Osundairo, who is Nigerian, also told the court how he and Smollett, who is gay, would frequent bathhouses and strip clubs together before the beating, which Smollett denies faking. 

Abel Osundairo took the stand on Wednesday afternoon to testify how Smollett had hired him and his brother, Ola, to attack Smollett in a faked hate crime.    

Brothers Ola and Bola Osundairo told police that Smollett hired them to beat him because he felt producers of the show he starred on, Empire, didn’t do enough to protect him after he received a racist and homophobic letter on set. 

The brothers also told police that Smollett sent himself the letter for attention, according to police sources. 

On his way in to court, Abel – who has been accused of being homophobic – was calm as he breezed up the courthouse steps. 

‘I’m here to do what I’ve got to do. Not to tell my truth but to tell the truth. You don’t have to be nervous when you got the truth on your side,’ he said. 

Once he was on the stand, he told the jury that he and Smollett were friends after being introduced by a mutual acquaintance. He then said he’d brief part on Empire, standing in for one of Smollett’s love interests. 

Throughout their friendship, he testified that he and Smollett visited ‘clubs, stripclubs and a bathhouse’ together. He said the pair attended one of Smollett’s concerts, and that Smollett asked him to buy him ‘weed, cocaine and molly.’  

A close up of the bottle of hot sauce that detective Theis confirmed was found by a reporter, not police

A close up of the bottle of hot sauce that detective Theis confirmed was found by a reporter, not police

A Chicago Crime Scene Investigator photographs a bottle of hot sauce that may have been overlooked by police when they first looked over the crime scene

A Chicago Crime Scene Investigator photographs a bottle of hot sauce that may have been overlooked by police when they first looked over the crime scene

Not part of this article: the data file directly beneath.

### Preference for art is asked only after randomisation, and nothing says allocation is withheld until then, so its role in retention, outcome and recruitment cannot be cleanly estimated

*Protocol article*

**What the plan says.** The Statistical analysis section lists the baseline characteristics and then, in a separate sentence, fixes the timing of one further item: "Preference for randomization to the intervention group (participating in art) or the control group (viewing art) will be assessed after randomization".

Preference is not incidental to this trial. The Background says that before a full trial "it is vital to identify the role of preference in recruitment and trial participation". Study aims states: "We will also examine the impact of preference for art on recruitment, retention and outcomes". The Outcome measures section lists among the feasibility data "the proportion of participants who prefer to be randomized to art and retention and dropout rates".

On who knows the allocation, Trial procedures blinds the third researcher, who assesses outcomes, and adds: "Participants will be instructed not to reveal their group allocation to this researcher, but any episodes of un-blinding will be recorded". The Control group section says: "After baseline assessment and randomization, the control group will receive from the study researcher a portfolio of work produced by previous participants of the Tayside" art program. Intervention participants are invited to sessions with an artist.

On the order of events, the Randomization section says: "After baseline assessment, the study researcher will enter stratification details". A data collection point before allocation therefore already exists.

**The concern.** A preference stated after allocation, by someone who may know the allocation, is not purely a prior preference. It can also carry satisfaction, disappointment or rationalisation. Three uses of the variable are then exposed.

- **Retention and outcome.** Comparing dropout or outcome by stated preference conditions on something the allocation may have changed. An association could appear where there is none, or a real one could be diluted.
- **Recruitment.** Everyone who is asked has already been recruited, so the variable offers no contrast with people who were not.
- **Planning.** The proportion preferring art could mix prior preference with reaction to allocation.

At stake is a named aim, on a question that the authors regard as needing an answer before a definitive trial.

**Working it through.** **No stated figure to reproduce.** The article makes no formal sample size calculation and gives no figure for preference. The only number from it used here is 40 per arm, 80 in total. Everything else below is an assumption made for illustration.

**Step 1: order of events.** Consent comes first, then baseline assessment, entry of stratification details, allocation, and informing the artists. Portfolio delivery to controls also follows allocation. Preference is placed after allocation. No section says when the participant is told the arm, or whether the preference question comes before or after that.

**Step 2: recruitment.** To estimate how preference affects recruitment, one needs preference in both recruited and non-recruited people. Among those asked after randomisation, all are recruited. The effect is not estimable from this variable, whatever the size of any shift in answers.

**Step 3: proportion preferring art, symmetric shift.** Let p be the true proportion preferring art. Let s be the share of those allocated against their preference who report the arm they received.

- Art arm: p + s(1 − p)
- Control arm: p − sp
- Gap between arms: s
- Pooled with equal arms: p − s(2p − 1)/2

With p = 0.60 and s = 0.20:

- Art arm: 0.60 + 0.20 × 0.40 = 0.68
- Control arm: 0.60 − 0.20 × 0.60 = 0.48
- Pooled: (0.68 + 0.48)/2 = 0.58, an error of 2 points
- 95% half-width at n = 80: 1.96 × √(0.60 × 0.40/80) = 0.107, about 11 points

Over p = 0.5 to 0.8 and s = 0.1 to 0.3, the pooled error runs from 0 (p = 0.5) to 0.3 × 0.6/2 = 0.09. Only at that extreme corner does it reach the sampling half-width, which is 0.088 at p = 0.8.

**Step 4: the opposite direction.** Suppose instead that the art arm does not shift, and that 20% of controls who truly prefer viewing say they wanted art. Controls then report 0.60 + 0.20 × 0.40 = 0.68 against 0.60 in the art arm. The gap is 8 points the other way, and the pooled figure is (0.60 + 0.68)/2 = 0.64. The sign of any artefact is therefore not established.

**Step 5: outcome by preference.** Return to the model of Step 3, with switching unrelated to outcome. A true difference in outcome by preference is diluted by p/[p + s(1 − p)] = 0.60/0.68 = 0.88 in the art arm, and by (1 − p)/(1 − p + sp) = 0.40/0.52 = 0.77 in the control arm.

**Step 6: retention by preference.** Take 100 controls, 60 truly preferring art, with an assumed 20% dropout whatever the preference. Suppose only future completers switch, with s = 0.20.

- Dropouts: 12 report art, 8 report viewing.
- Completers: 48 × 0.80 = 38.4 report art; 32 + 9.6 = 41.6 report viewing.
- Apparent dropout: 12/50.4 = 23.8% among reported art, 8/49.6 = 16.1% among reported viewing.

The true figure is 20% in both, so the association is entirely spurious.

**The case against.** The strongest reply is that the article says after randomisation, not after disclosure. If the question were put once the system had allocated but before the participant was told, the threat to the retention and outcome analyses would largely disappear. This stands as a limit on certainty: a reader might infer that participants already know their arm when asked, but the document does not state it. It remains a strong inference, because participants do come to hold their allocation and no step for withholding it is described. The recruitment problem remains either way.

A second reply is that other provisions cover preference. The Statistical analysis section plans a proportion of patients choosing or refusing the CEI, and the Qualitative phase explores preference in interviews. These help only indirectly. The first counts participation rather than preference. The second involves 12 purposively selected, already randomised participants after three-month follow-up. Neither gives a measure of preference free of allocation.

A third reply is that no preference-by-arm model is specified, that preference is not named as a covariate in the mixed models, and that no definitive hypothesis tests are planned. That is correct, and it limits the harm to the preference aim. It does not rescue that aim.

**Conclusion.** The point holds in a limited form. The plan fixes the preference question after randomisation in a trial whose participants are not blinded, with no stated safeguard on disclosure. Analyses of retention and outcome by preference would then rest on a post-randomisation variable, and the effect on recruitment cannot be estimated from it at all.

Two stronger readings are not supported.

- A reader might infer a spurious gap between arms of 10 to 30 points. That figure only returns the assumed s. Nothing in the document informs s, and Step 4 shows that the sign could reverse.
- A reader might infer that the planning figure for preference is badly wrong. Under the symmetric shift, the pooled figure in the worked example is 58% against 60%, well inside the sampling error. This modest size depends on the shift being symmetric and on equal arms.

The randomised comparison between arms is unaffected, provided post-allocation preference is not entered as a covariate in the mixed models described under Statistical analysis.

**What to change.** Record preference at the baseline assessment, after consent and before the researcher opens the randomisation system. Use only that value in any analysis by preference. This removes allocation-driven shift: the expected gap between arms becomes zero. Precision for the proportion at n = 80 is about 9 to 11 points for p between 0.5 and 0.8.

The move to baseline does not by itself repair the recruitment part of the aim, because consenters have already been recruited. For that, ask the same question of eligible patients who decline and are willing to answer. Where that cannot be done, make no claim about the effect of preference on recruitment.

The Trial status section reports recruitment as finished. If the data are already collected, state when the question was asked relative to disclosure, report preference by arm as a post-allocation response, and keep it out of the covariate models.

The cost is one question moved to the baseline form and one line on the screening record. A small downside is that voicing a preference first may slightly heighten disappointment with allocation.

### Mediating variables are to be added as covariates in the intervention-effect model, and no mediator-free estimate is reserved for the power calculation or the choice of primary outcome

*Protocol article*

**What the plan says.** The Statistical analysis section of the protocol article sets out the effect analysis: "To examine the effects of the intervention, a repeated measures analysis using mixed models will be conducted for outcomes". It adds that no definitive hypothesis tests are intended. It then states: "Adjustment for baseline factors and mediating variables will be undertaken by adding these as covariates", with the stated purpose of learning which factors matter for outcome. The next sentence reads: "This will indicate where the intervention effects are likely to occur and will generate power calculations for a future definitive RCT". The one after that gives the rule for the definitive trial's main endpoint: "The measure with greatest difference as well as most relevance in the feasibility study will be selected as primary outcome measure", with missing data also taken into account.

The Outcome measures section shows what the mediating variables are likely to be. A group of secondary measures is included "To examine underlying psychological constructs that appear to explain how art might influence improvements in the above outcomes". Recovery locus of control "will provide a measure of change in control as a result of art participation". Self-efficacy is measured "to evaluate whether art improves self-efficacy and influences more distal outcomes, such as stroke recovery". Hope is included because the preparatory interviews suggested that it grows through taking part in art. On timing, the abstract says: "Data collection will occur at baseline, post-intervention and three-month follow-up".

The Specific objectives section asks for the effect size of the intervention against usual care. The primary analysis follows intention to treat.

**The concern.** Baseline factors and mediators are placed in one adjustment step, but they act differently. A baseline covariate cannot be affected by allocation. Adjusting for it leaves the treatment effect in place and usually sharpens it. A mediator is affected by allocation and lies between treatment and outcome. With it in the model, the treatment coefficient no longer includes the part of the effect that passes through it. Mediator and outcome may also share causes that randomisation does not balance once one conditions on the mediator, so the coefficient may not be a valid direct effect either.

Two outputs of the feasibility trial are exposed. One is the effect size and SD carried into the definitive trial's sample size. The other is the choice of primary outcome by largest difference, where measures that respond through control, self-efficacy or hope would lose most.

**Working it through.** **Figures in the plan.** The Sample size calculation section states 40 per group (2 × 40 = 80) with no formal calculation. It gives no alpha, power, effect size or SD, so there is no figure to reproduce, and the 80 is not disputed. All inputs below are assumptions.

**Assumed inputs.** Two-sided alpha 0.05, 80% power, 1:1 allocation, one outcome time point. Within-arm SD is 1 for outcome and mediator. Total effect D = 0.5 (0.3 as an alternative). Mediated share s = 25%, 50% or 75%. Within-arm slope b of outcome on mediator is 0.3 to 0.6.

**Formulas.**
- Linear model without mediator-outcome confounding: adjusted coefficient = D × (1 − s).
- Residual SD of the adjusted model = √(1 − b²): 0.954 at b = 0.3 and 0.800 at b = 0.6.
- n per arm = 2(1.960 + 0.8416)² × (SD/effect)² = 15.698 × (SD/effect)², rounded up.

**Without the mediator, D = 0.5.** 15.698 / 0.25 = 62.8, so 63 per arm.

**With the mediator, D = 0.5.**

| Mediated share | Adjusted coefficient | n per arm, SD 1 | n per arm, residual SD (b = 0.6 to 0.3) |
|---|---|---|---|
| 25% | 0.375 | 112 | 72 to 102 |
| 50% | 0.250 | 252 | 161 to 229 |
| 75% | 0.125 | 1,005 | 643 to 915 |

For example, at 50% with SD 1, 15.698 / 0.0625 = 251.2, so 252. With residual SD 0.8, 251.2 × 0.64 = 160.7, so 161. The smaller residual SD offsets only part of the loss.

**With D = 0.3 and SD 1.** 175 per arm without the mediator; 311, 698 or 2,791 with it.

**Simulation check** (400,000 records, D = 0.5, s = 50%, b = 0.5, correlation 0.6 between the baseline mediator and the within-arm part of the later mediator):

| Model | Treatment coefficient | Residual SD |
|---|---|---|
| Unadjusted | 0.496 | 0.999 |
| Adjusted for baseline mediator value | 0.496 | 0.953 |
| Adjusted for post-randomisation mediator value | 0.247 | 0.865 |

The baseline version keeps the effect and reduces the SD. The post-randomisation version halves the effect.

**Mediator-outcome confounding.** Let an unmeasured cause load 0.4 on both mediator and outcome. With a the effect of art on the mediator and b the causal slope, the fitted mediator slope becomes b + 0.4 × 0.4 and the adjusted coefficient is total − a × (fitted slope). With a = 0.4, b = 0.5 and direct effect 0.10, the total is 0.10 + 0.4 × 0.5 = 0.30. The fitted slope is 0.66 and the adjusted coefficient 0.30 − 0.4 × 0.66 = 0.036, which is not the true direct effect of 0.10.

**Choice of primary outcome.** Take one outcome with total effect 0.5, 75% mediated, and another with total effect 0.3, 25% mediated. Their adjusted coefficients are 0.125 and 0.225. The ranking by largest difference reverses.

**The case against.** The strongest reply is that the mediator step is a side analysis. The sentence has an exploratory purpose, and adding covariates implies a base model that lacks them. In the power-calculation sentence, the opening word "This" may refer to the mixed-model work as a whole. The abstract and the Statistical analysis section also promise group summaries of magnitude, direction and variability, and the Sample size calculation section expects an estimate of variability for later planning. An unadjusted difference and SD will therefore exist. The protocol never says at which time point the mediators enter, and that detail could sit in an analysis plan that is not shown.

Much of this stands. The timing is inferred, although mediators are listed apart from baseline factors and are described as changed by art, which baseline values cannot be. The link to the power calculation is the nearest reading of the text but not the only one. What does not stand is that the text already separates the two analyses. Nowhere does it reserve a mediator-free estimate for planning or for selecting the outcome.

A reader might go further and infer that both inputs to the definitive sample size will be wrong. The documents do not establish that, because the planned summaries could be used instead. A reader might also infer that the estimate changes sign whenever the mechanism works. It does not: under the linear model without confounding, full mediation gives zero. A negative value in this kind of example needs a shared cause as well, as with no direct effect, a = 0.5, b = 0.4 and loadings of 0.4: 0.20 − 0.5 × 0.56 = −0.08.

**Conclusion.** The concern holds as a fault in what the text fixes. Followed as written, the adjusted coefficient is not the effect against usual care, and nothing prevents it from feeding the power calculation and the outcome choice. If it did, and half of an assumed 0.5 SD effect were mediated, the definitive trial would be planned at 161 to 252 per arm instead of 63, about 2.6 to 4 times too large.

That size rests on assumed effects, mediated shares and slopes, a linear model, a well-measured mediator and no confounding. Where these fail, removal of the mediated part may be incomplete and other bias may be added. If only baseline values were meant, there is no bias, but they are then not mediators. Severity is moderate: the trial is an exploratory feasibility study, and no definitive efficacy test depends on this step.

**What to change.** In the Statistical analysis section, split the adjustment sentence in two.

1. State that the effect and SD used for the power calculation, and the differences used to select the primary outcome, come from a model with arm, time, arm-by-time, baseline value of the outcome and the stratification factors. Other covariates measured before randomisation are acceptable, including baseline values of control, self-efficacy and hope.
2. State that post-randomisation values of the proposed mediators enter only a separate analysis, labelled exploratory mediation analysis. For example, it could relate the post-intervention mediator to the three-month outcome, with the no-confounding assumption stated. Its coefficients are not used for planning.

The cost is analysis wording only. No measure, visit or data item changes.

'Jussie Smollett is a real victim,' attorney Nenye Uche (center, pictured in August 2021) said during opening statements Monday

‘Jussie Smollett is a real victim,’ attorney Nenye Uche (center, pictured in August 2021) said during opening statements Monday

Special prosecutor Dan Webb arrives in court on Wednesday morning ahead of the third day of Jussie Smollett's trial

Special prosecutor Dan Webb arrives in court on Wednesday morning ahead of the third day of Jussie Smollett’s trial

The Osandairo brothers (pictured) are expected to testify later this week but it remains unclear if Smollett himself will testify

 The Osandairo brothers (pictured) are expected to testify later this week but it remains unclear if Smollett himself will testify

The actor told police that his attackers used racist and homophobic slurs, wrapped a rope around his neck and poured an ‘unknown substance’ on him. Police say Smollett, who is Black and gay, told detectives the attackers also yelled he was in ‘MAGA country’ 

So far jurors have been presented evidence seeming to back up claims that Smollett corroborated with the brothers on the attack, including text exchanges between Smollett and the brothers from February 14, 2019, the day Smollett appeared on Good Morning America tearfully to talk about the attack.

He texted one of the brothers that day, after they had been taken into custody and said: ‘Brother I love you. I stand with you. I know 100 percent you and your brother did nothing wrong. Please hit me when they let you go. I stand behind you fully.’

At his trial, Chicago detective Michael Theis testified that the men who carried out the attack – Nigerian brothers Olabinjo and Abimbola Osundairo – confessed that it was a hoax when they were taken into custody on February 14.

He said it was unusual that Smollett insisted he was ‘making a statement,’ while he had never done so publicly and still hasn’t.

‘To this day, has Mr. Smollett ever come clean about this hate crime?’ deputy special prosecutor Samuel Mendenhall asked Theis.